This prewar East Village one bedroom, #15, at 228 East 13th St., could really benefit from some TLC, according to architect S. Lindsay Klein of Manhattan’s Lindsay Architecture Studio.
“It’s very compact,” she says (the apartment is 425 square feet altogether). “And when you open the front door, you practically hit a kitchen cabinet. You immediately get an impression of smallness.”
But there is one thing that Klein loves about the apartment, which is listed for $525,000.
“There are windows everywhere,” she says. “There’s a window in the kitchen. There’s a window in the bathroom. It’s pretty rare.”
For this week’s Reno Ready, Klein explains how she’d make this space feel a little less cramped without spending a fortune.
“I’m not going to go over the top,” she says. “But I would like to make it more valuable in terms of resale.”
Brightening up the living room
Closet: There isn’t a photo of the closet—the only one in the entire unit—but a look at the floor plan shows that there’s only a single small door to the closet, and the closet is long, making it tough to make full use of the space. Klein would knock down the wall separating the closet from the kitchen and install sliding doors here, to make it all more accessible.
“You need every inch you’ve got,” she says. Prices for the demo work will vary by contractor, says Klein. She thinks the new sliding doors and track should cost about $500 or so.
Floor: If money’s no object, Klein would put down a new wood floor, “something slightly whitened, a pretty silvery gray or a pale brown,” Klein says, to brighten up the space. If the new owner is trying to save money, Klein advises leaving the floor as is and simply covering it up with area rugs. She believes that a new floor would cost about $8,000 for the entire apartment. This contemporary area rug is $219 on Overstock.com.
Paint: Klein says that it looks as though the apartment was recently repainted, so she’d leave the walls and ceiling alone.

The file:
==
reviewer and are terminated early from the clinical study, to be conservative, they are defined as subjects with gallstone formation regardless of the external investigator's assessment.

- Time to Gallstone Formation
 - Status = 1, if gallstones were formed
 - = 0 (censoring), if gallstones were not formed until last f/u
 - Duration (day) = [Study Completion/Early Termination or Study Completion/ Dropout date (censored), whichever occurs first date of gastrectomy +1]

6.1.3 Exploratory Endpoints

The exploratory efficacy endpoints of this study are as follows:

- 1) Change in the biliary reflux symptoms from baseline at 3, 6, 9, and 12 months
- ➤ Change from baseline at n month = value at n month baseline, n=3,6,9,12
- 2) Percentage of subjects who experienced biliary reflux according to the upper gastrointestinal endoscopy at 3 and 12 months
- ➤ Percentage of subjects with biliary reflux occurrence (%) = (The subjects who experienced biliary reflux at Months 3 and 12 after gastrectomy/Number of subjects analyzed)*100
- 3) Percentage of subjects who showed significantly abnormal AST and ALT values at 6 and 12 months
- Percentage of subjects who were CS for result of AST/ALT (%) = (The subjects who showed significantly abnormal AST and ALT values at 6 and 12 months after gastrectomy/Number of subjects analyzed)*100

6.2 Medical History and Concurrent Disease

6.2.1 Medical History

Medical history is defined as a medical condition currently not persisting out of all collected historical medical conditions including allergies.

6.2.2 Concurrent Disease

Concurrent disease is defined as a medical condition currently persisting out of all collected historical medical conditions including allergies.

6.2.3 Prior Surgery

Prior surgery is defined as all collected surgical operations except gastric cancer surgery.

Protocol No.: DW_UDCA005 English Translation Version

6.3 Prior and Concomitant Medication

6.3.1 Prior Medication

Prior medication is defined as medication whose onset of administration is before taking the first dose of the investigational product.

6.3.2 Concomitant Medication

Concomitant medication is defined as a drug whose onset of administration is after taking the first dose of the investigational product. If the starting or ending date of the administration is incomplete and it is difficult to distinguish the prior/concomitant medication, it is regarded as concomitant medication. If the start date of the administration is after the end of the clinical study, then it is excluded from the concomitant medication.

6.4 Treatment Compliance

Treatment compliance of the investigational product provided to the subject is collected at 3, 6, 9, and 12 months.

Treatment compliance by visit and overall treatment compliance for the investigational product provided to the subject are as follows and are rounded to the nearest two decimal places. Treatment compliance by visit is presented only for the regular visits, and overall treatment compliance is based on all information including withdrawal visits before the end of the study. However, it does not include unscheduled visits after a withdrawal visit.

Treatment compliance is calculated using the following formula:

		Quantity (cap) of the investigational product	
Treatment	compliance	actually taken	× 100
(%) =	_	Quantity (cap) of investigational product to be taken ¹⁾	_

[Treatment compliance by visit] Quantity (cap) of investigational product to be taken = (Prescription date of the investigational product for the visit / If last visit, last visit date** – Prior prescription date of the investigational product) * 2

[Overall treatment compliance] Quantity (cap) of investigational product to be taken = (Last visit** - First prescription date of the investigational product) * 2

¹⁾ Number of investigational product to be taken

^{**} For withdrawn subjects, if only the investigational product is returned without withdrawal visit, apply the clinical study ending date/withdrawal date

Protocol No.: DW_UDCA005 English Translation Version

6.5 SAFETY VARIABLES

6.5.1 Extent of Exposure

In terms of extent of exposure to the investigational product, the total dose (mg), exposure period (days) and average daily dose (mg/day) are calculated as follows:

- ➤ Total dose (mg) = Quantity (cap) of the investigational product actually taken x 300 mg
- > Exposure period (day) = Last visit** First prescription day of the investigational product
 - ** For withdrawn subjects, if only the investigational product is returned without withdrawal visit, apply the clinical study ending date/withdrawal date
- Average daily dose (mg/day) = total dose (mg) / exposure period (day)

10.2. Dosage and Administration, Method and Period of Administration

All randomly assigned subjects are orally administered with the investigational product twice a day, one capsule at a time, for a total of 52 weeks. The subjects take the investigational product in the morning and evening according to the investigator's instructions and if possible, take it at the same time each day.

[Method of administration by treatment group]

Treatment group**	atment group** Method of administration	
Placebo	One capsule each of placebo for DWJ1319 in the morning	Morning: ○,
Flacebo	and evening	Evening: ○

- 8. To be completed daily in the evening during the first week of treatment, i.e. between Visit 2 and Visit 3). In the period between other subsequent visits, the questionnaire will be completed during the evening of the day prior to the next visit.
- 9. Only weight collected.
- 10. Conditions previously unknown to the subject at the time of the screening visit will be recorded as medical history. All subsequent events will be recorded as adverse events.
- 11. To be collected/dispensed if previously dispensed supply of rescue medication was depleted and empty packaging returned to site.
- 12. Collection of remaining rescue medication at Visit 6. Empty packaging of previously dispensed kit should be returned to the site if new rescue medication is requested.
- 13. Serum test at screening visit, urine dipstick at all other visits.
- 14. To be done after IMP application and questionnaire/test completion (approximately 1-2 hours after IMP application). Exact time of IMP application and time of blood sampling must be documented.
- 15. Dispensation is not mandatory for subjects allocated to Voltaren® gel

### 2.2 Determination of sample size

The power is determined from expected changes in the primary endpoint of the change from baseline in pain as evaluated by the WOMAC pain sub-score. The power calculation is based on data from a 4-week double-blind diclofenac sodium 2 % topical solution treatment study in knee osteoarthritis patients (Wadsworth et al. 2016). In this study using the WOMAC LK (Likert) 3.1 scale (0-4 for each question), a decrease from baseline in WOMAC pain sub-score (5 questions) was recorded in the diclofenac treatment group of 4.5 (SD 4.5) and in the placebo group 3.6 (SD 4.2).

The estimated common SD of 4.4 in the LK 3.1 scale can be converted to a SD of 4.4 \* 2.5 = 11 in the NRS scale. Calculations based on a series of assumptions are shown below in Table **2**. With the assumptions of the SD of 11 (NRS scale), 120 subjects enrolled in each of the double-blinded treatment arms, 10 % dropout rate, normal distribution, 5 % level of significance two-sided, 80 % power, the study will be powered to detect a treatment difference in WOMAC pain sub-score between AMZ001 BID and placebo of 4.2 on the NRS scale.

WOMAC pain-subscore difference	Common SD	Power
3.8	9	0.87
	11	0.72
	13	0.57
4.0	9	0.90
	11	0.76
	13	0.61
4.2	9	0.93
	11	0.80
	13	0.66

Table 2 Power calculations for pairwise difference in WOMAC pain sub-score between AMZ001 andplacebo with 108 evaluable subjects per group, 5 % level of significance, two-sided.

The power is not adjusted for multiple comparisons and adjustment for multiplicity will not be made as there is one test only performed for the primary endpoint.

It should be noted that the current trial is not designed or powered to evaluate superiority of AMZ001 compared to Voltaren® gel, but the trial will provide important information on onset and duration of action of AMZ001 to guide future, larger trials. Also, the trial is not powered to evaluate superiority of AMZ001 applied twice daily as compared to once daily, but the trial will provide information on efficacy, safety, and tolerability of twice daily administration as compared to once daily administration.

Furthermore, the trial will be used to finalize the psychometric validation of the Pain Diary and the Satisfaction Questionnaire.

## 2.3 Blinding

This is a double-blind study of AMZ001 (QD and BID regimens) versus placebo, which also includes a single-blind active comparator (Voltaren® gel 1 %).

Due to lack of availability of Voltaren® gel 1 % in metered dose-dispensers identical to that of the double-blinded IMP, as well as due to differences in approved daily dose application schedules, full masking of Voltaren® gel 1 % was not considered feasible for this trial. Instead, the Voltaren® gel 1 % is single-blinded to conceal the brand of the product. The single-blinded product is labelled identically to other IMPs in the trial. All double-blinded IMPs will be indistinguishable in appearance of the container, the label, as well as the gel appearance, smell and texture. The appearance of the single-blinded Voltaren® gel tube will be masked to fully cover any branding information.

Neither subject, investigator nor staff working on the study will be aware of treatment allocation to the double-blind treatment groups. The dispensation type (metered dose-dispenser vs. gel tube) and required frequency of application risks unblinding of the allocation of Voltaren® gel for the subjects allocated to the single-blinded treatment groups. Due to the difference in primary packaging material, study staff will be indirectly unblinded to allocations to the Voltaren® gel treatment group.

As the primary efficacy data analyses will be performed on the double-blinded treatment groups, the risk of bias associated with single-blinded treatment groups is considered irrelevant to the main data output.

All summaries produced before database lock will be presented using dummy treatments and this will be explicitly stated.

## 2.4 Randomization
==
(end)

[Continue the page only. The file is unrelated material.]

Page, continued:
Windows: She isn’t too keen on the color of the casings around the windows.
“The windows would look bigger without dark brown lines around them,” she says, so she would recommend “subtly coloring them to slightly whiten and brighten them up.”
A gallon of wood stain is $49 on Amazon.
The bars on the left-hand window are a bit of an eyesore, but Klein guesses that there’s probably a fire escape out there so there’s nothing that can be done about them. She would add pleated top-down/bottom-up shades to cover them up, and add some privacy. These JCPenney Home shades are $50.
Heater: Klein doesn’t love that monstrosity of a heater on the right side of the room, so she suggests having a custom piece built with a bookcase up top and a heater enclosure with a grille on the bottom. She would paint it the same color as the kitchen cabinets since they’re all essentially in the same room. She believes that this piece should cost between $500 and $1,000.
Lighting: There doesn’t look to be a light on the ceiling at the moment, and since many prewar buildings have cement ceilings that cannot be drilled into, Klein advises going the simple route and buying some floor lamps. This adjustable LED floor lamp is $269 on houzz.com.
The kitchen floor dilemma
Floor: The floor in here is a strange mix of wood and tile (which is partially hidden under a rug). Again, if the new resident can afford it, she’d simply have a new wooden floor put in. If not, she’d suggest a larger rug, something that can cover up that terrible tile.